Everest Basecamp Trek, Nepal

In March, I had the last minute opportunity to join the Northeast Mountaineering trek to Everest Basecamp.  It was two weeks before departure that I said yes to the trip and began packing. I am so thankful for the support I had from my friends and family for this trip.  I wasn't sure if dropping everything and leaving for a month was the right thing to do, but it ended up being one of the best decisions I've ever made. Since connecting with NEM, my life has completely changed.  I have gone places I never dreamt I'd be able go.  I've climbed mountains far taller than I thought my two legs could take me and I am pursuing my dream of working in the outdoor industry.  The opportunities that NEM provides are irreplaceable and I am so grateful to be part of such an incredible community.  Northeast Mountaineering taught me how to live.

It's been 7 months since I returned from Nepal.  I posted photos throughout the trip to keep friends and family updated on the trek, but once I got home, I seemed to put them away for good until this week.  I reflected upon the trip quite a bit lately and I think I came to terms with the inner battles I was fighting those 4 weeks in the Himalayas.  This trip made me stronger than I thought possible and tore me down in the best way.  I finally feel ready to dive back into these photos and share them. I hope you enjoy it!

Our trip started in March, flying out from Boston and beginning the long journey to Nepal.  Boston > New York > China > Nepal.  With long layovers and an unexpected stop in India, we were all excited to finally make it to Kathmandu after 36 hours of travel together.

We arrived in Nepal mid afternoon. Culture shock hadn't hit me until we stepped out of the airport. No turning back!  The hustle and bustle of Kathmandu was like nothing I've ever seen before.  People were everywhere- on foot, bike, moped, motorcycle or car.  Cows and dogs roamed the streets.  Shops everywhere, handmade goods and knockoff adventure gear. The air was thick and the streets were dirty but it somehow had so much charm.  Destruction from the earthquake still remained but life seemed to go on with a smile for the people of Kathmandu.   Everyone was so friendly!

The next morning we were able to explore Kathmandu in the light.  We took a tour and were quickly immersed in their culture.  A funeral was taking place on the bank of the holy Bagmati River.  Family members carried a woman through the river and placed her down to be cremated. Quite honestly, I was in shock that I was witnessing this.  Funerals in our culture are private, only open to the loved ones of the deceased. Yet, here we were, on a tour, watching a family mourn the loss of their mother.  Our group was silent and tears rolled down my cheeks. We heard screams of sadness echoing across the water.  I didn't take out my camera for a while, but our tour guide said it was okay. I look back at these photos and realize how important it is to take nothing for granted and to celebrate life.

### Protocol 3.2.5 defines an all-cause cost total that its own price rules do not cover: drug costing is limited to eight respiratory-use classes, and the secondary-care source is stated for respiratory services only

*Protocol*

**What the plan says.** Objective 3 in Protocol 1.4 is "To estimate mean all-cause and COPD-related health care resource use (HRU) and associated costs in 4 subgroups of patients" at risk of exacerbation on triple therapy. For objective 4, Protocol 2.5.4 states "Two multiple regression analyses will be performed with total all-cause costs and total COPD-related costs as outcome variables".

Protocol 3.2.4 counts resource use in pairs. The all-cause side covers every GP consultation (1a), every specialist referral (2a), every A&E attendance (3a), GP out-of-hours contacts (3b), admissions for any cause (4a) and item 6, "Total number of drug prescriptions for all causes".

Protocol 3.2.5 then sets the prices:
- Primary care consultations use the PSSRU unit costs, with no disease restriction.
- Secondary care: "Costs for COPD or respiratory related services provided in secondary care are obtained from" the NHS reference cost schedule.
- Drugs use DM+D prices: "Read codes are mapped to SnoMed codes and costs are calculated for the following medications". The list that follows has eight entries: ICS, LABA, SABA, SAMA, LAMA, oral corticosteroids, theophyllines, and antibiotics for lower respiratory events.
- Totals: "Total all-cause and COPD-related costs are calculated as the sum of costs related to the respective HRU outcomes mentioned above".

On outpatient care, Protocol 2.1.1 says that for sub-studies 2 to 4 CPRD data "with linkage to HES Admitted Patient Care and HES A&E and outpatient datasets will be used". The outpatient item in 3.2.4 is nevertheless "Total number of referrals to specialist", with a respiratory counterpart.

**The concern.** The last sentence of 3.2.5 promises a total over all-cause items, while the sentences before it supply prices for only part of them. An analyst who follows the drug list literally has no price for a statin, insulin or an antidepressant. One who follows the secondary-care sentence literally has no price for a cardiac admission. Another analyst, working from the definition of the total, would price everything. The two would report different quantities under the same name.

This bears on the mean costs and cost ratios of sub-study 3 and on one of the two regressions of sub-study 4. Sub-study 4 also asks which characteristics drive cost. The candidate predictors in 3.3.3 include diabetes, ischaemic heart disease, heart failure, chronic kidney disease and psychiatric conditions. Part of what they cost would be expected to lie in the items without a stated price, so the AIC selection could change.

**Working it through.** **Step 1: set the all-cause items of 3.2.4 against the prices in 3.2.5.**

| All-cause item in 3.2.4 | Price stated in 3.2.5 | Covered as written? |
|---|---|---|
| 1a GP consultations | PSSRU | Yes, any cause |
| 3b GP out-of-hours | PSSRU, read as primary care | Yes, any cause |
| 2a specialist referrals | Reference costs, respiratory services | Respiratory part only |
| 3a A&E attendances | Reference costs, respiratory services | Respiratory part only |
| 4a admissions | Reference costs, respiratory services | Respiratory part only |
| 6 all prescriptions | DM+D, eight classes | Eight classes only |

A walk through the village.

We continued our tour and saw the Bodhnath Stupa, one of the biggest Buddhist shrines in the world.

After an incredible day learning about the culture, we sat down for a traditional Nepali dinner with our Nepalese guide.  Devon, who runs Himalayan Hikers Expedition, would be guiding us alongside NEM to Everest Basecamp.  He welcomed us with open arms!

An early morning wakeup call had us at the airport as the sun was rising.  My heart raced as we navigated our way through the domestic terminal and boarded the tiny plane. Lukla's 1,729 ft runway terminates with a cliff, making it the world's most dangerous runway.

Jared captured this photo of me as we got our first view of Everest.  There aren't words to describe the feeling of seeing that mountain with your own eyes.  

We landed safely and settled into our first tea house of the trek.

Our trek to Everest Basecamp began shortly before noon.  We left Lukla and started walking to Pahkding. 

We settled in to our first teahouse, the River View Lodge in Phakding.  Tea houses along the route are small hostels offering rooms, food and occasionally wifi (charged per GB). The main eating area is usually filled with people and warmed by a stove.  The rooms are dorm style, with two to three beds in each, unheated.  I didn't expect them to have as many amenities as they did.  It was a nice welcome for our first night on the trek.

That evening, we went on a small hike to a nearby monastery.  It was heavily effected by the earthquake in 2015 and they were rebuilding many structures.  A small puppy followed us around!

We woke up to a beautiful sunny day as we began our second day on the trek We crossed many suspension bridges along the way.  After reaching a check point at Sagarmatha National Park and showing our permits, we were on our way to Namche Bazaar!

After a long day, we rounded the corner to see Namche Bazaar, 11,286 ft.  This just about doubled the highest elevation I had ever been to.  Namche is a huge village built into the hillside.  It is the main trading center and hub for the Khumbu region.  I had no idea the villages would be so big!

Our first stop was Sherpa Barista.  We indulged in milkshakes, iced coffee, burgers and fries!  I can't get over how good the food is at 11,000 feet in the middle of the Himalaya.  Kabir, Devon and Cam played music during lunch. 

Our second tea house instantly felt like home.  The village was charming and so were the people.  At dinner we all shared card tricks - with limited access to cell service, we were able to connect through good conversation and laughter.